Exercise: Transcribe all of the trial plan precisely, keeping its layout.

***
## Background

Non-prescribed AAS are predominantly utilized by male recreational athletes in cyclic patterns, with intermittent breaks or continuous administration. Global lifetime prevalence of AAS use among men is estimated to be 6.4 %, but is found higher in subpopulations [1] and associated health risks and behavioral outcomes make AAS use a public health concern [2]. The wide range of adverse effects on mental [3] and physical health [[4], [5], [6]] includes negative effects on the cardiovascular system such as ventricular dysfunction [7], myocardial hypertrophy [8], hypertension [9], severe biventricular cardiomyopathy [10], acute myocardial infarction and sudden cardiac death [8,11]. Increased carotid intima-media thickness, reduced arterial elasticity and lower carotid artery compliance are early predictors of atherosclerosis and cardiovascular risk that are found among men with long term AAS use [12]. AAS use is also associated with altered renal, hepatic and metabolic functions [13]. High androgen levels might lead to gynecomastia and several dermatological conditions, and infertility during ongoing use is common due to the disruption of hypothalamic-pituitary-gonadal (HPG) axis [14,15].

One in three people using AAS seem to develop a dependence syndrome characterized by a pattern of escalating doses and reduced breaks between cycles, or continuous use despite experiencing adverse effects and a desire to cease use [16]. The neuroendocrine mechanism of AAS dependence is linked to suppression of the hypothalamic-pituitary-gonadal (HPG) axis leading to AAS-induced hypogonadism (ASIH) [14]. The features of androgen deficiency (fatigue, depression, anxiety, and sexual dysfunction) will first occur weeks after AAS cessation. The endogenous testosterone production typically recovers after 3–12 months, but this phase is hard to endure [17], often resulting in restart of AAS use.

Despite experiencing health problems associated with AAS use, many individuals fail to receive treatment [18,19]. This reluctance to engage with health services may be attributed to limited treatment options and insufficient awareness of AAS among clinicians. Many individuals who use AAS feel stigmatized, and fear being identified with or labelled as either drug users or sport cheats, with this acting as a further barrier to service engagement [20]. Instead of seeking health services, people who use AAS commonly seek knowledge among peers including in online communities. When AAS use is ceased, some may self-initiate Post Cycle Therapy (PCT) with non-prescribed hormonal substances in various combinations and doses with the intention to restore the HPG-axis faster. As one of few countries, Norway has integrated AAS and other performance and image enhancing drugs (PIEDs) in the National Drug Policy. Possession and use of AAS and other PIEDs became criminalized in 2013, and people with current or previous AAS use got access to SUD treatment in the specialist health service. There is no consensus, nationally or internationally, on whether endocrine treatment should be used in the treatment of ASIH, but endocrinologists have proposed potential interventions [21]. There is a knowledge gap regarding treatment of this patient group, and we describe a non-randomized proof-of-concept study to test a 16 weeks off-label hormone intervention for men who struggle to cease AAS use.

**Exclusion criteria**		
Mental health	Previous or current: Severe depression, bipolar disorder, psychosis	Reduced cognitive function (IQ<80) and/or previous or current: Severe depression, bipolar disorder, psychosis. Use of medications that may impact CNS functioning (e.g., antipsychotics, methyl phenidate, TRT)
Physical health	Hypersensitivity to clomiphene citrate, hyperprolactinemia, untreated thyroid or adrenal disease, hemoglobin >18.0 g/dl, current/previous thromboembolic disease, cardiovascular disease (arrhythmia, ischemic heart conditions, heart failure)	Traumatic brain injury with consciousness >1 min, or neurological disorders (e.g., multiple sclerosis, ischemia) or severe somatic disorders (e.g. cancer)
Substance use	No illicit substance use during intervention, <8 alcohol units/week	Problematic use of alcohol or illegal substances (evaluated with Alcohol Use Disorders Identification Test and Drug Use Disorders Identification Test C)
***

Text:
## Background

Non-prescribed AAS are predominantly utilized by male recreational athletes in cyclic patterns, with intermittent breaks or continuous administration. Global lifetime prevalence of AAS use among men is estimated to be 6.4 %, but is found higher in subpopulations [1] and associated health risks and behavioral outcomes make AAS use a public health concern [2]. The wide range of adverse effects on mental [3] and physical health [[4], [5], [6]] includes negative effects on the cardiovascular system such as ventricular dysfunction [7], myocardial hypertrophy [8], hypertension [9], severe biventricular cardiomyopathy [10], acute myocardial infarction and sudden cardiac death [8,11]. Increased carotid intima-media thickness, reduced arterial elasticity and lower carotid artery compliance are early predictors of atherosclerosis and cardiovascular risk that are found among men with long term AAS use [12]. AAS use is also associated with altered renal, hepatic and metabolic functions [13]. High androgen levels might lead to gynecomastia and several dermatological conditions, and infertility during ongoing use is common due to the disruption of hypothalamic-pituitary-gonadal (HPG) axis [14,15].

One in three people using AAS seem to develop a dependence syndrome characterized by a pattern of escalating doses and reduced breaks between cycles, or continuous use despite experiencing adverse effects and a desire to cease use [16]. The neuroendocrine mechanism of AAS dependence is linked to suppression of the hypothalamic-pituitary-gonadal (HPG) axis leading to AAS-induced hypogonadism (ASIH) [14]. The features of androgen deficiency (fatigue, depression, anxiety, and sexual dysfunction) will first occur weeks after AAS cessation. The endogenous testosterone production typically recovers after 3–12 months, but this phase is hard to endure [17], often resulting in restart of AAS use.

Despite experiencing health problems associated with AAS use, many individuals fail to receive treatment [18,19]. This reluctance to engage with health services may be attributed to limited treatment options and insufficient awareness of AAS among clinicians. Many individuals who use AAS feel stigmatized, and fear being identified with or labelled as either drug users or sport cheats, with this acting as a further barrier to service engagement [20]. Instead of seeking health services, people who use AAS commonly seek knowledge among peers including in online communities. When AAS use is ceased, some may self-initiate Post Cycle Therapy (PCT) with non-prescribed hormonal substances in various combinations and doses with the intention to restore the HPG-axis faster. As one of few countries, Norway has integrated AAS and other performance and image enhancing drugs (PIEDs) in the National Drug Policy. Possession and use of AAS and other PIEDs became criminalized in 2013, and people with current or previous AAS use got access to SUD treatment in the specialist health service. There is no consensus, nationally or internationally, on whether endocrine treatment should be used in the treatment of ASIH, but endocrinologists have proposed potential interventions [21]. There is a knowledge gap regarding treatment of this patient group, and we describe a non-randomized proof-of-concept study to test a 16 weeks off-label hormone intervention for men who struggle to cease AAS use.

**Exclusion criteria**		
Mental health	Previous or current: Severe depression, bipolar disorder, psychosis	Reduced cognitive function (IQ<80) and/or previous or current: Severe depression, bipolar disorder, psychosis. Use of medications that may impact CNS functioning (e.g., antipsychotics, methyl phenidate, TRT)
Physical health	Hypersensitivity to clomiphene citrate, hyperprolactinemia, untreated thyroid or adrenal disease, hemoglobin >18.0 g/dl, current/previous thromboembolic disease, cardiovascular disease (arrhythmia, ischemic heart conditions, heart failure)	Traumatic brain injury with consciousness >1 min, or neurological disorders (e.g., multiple sclerosis, ischemia) or severe somatic disorders (e.g. cancer)
Substance use	No illicit substance use during intervention, <8 alcohol units/week	Problematic use of alcohol or illegal substances (evaluated with Alcohol Use Disorders Identification Test and Drug Use Disorders Identification Test C)